#29 2019

There is Hope Now

“When my sister and I visit him in Ethiopia at the beginning of the 2000s, he looks around and lowers his voice before continuing to tell the story he’s been writing about in his letters to us. There was no hope then.”

Lena Bezawork Grönlund was born in 1975 in Addis Abeba and was raised in Northernmost Sweden. She is a librarian, and her first novel, Slag, was published in 2017. This issue contains a text in which she portrays newly-rekindled hope that has been latent for decades—hope ignited by students in Ethiopia in the 1970s with their dreams of a just society. Now, more than 40 years later, these dreams are slowly but surely coming back to life.

The Booksellers on the Street

Mohammed Selman is a journalist and freelance writer, presently working for BBC Amharic. He was previously an editor at Littmann Books, one of the leading publishing houses in Ethiopia. In “The Booksellers on the Street,”

Salt and Metal

The metallic taste of clotted blood, like the salt from a cold sweat, seems ubiquitous. Ineradicable. Liyou Libsekal was born in 1990 in Ethiopia and currently lives in Addis Ababa. She is an award-winning author and poet

Poems from Exile

Sosina Ashenafi, author and journalist, was born and raised in Ethiopia, and is known for her sarcastic essay style, short story writing and her poetry. She now works and lives in Canada, where she has published a number of

Let Me Hear Your Truth

Chaala Hailu Abata, an Ethiopian poet who was imprisoned and tortured in his country of origin for writing poetry critical of the regime, lives in safety in Sweden today. But his thoughts remain back in Ethiopia with the

The Unsung Heroes

It is now more than six years since Swedish journalist Martin Schibbye and photographer Johan Persson returned home after 438 days in Ethiopian prison, accused of terrorism. Today, Martin Schibbye serves, among other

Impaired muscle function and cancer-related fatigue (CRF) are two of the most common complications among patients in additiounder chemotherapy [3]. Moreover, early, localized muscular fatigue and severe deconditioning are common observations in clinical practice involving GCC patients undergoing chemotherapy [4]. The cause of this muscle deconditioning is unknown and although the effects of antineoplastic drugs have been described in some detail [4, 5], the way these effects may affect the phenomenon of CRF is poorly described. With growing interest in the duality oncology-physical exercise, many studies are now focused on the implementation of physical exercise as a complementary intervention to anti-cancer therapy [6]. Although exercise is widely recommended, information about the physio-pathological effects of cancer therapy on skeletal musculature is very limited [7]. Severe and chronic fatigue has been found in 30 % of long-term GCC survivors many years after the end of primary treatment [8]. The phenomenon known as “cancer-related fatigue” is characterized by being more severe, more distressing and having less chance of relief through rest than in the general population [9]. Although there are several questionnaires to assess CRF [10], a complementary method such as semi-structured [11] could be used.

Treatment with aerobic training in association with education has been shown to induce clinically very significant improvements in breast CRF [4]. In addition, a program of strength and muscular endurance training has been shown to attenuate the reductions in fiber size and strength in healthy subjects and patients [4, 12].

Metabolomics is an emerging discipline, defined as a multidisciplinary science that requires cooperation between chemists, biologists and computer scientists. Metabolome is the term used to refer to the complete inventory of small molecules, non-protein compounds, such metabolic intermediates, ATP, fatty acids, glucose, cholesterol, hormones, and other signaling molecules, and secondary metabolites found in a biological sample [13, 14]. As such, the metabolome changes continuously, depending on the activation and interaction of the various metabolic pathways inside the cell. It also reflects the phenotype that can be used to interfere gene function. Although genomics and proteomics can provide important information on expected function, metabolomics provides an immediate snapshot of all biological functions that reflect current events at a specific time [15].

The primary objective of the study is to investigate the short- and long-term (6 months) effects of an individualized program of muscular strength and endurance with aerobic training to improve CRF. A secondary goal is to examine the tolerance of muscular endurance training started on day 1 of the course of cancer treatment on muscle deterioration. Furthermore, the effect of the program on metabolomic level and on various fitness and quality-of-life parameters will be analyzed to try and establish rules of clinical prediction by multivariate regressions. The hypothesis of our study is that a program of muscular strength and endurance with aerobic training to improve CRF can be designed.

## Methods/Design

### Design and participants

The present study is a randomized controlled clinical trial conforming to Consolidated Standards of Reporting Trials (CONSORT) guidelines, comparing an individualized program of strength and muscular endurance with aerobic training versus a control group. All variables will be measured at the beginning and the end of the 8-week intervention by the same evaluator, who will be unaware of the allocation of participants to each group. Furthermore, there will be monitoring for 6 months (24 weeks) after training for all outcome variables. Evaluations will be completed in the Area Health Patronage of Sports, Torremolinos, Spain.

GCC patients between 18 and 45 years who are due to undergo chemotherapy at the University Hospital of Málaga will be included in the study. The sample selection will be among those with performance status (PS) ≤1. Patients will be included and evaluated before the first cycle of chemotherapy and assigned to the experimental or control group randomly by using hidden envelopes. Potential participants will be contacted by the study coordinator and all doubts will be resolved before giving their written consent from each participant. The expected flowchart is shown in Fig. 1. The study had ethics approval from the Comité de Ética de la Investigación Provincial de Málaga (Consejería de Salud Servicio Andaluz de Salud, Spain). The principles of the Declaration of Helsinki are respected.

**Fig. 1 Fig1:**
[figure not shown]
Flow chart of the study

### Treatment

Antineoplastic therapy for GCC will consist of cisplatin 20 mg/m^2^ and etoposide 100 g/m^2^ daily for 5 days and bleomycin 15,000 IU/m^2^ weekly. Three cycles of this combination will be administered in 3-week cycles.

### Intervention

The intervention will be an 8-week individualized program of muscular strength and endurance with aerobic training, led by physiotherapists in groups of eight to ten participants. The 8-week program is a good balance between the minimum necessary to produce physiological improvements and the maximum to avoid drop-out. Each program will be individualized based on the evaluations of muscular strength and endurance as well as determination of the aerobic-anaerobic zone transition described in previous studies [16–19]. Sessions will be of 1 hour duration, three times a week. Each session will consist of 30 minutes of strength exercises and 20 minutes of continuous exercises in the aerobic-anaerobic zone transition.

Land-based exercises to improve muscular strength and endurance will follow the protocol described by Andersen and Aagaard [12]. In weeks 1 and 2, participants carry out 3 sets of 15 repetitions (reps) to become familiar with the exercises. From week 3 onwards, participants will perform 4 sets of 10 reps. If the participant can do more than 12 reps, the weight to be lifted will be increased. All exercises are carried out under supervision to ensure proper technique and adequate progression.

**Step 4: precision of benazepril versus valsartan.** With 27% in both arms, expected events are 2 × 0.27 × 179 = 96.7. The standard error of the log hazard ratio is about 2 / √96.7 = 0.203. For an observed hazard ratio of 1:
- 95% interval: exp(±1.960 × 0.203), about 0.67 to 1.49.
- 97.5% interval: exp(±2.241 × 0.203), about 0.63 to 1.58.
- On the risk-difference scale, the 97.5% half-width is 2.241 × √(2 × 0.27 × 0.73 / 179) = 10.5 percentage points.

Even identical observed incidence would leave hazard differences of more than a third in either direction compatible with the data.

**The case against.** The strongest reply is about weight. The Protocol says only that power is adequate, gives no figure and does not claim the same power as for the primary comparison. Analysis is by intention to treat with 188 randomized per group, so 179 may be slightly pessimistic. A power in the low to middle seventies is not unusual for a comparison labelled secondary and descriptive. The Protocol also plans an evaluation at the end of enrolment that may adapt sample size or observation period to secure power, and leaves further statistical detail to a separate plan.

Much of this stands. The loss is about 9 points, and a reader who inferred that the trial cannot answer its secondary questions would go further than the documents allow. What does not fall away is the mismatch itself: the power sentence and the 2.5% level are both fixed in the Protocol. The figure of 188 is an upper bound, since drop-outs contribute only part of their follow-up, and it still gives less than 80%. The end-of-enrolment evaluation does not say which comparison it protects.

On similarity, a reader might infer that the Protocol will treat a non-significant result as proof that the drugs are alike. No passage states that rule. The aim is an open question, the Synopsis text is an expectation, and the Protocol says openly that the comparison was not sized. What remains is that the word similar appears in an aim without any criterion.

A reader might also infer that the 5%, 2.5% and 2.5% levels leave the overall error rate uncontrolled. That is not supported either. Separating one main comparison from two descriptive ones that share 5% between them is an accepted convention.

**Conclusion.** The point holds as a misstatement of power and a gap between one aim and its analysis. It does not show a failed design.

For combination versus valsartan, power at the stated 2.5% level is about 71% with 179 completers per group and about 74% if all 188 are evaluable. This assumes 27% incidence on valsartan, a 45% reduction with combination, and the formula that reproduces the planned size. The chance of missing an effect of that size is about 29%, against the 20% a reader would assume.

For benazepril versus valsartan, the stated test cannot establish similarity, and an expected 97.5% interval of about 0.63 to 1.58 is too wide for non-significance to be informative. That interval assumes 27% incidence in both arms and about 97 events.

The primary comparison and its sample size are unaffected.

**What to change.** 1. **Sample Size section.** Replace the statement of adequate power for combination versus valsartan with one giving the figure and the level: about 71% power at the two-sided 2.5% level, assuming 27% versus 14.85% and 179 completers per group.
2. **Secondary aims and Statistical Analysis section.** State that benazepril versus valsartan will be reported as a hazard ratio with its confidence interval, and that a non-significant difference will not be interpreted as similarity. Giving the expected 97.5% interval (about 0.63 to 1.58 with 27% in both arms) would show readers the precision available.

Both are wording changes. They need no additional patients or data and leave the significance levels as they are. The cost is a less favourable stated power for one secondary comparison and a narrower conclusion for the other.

The Fate of Freedom of Expressions under Censorship and Hate Speech in Ethiopia

Bisrat Woldemichael, Ethiopian journalist, author and the former Uppsala guest writer.In this text, he discusses the challenges that the freedom of expression is facing in the newly democratized Ethiopia. As hate speech is

Open letter to the Prime Minister of Ethiopia

Solomon Hailemariam, author and founder of PEN Ethiopia, had to leave his homeland Ethiopia in 2015, after repeated attacks on himself and the organization. He now lives in exile in Canada, and serves as chairman of PEN

The Dawn is Not Here

In 2011, award-winning Ethiopian journalist Reeyot Alemu was sentenced to fourteen years in prison for her writing, on an accusation of “terrorism”. Her crime was having written critical texts on political and social issues

The Emperor’s New Clothes

Gezahegn Mekonnen is an Ethiopian journalist and filmmaker, and one of the founding members of PEN Ethiopia. He currently lives in exile in Toronto, Canada, where he edits the journal New Perspectives, among other projects. In this issue of the

Journalism in Ethiopia: Yesterday, Today and Tomorrow

Woubshet Taye Abebe is an Ethiopian journalist and writer. Prior to being convicted, along with three other journalists, under the Ethiopian terror act in 2011, he served as editor-in-chief of the Awramba Times, among other posts.

Texts about Hope

In April 2015 The Dissident Blog had texts about Eritrea and Ethiopia, and among the contributors was Reeyot Alemu, the much-appraised Ethiopian journalist, sentenced to fourteen years of imprisonment for “terrorism” due to texts that she had written. Her sentence was later shortened to five years. In an open letter she then described her days in the notorious Kality prison. She finished the letter with the words: “Dear readers, lastly, I wish to see a democratic Ethiopia where justice is served. I promise to do everything I can to achieve this.” 

Four years later she is participating in this issue, and, although highly critical of the developments in the country she writes that: “Our struggle has been a fruitful one.”

The events in Ethiopia this past year are such that many people living in totalitarian states would find them hard to even imagine. In less than a year Ethiopia has gone from being one of the world’s most repressive countries to being an open and more democratic one. Since April 2018 when Abiy Ahmed became the new prime minister the country has rapidly moved in a democratic direction. Massive reforms have been implemented, political prisoners have been freed, organisations previously defined as “terrorist” are now seen as legitimate opposition movements, a peace treaty with Eritrea has been signed, blocked home pages and blogs have been unblocked, and hundreds of previously forbidden media are now permitted. In 2018 the Reporters Without Borders’ World Press Freedom Index ranked Ethiopia as low as 150 among the 180 countries; in 2019 the country has climbed to position 110. 

The notorious Kality prison, with a name that locally has been synonymous with “being imprisoned for political reasons,” is nowadays emptied of political prisoners. 

It is no exaggeration to say that the changes within the country during this past year constitute a historical leap in favour of democracy and the freedom of expression in Ethiopia.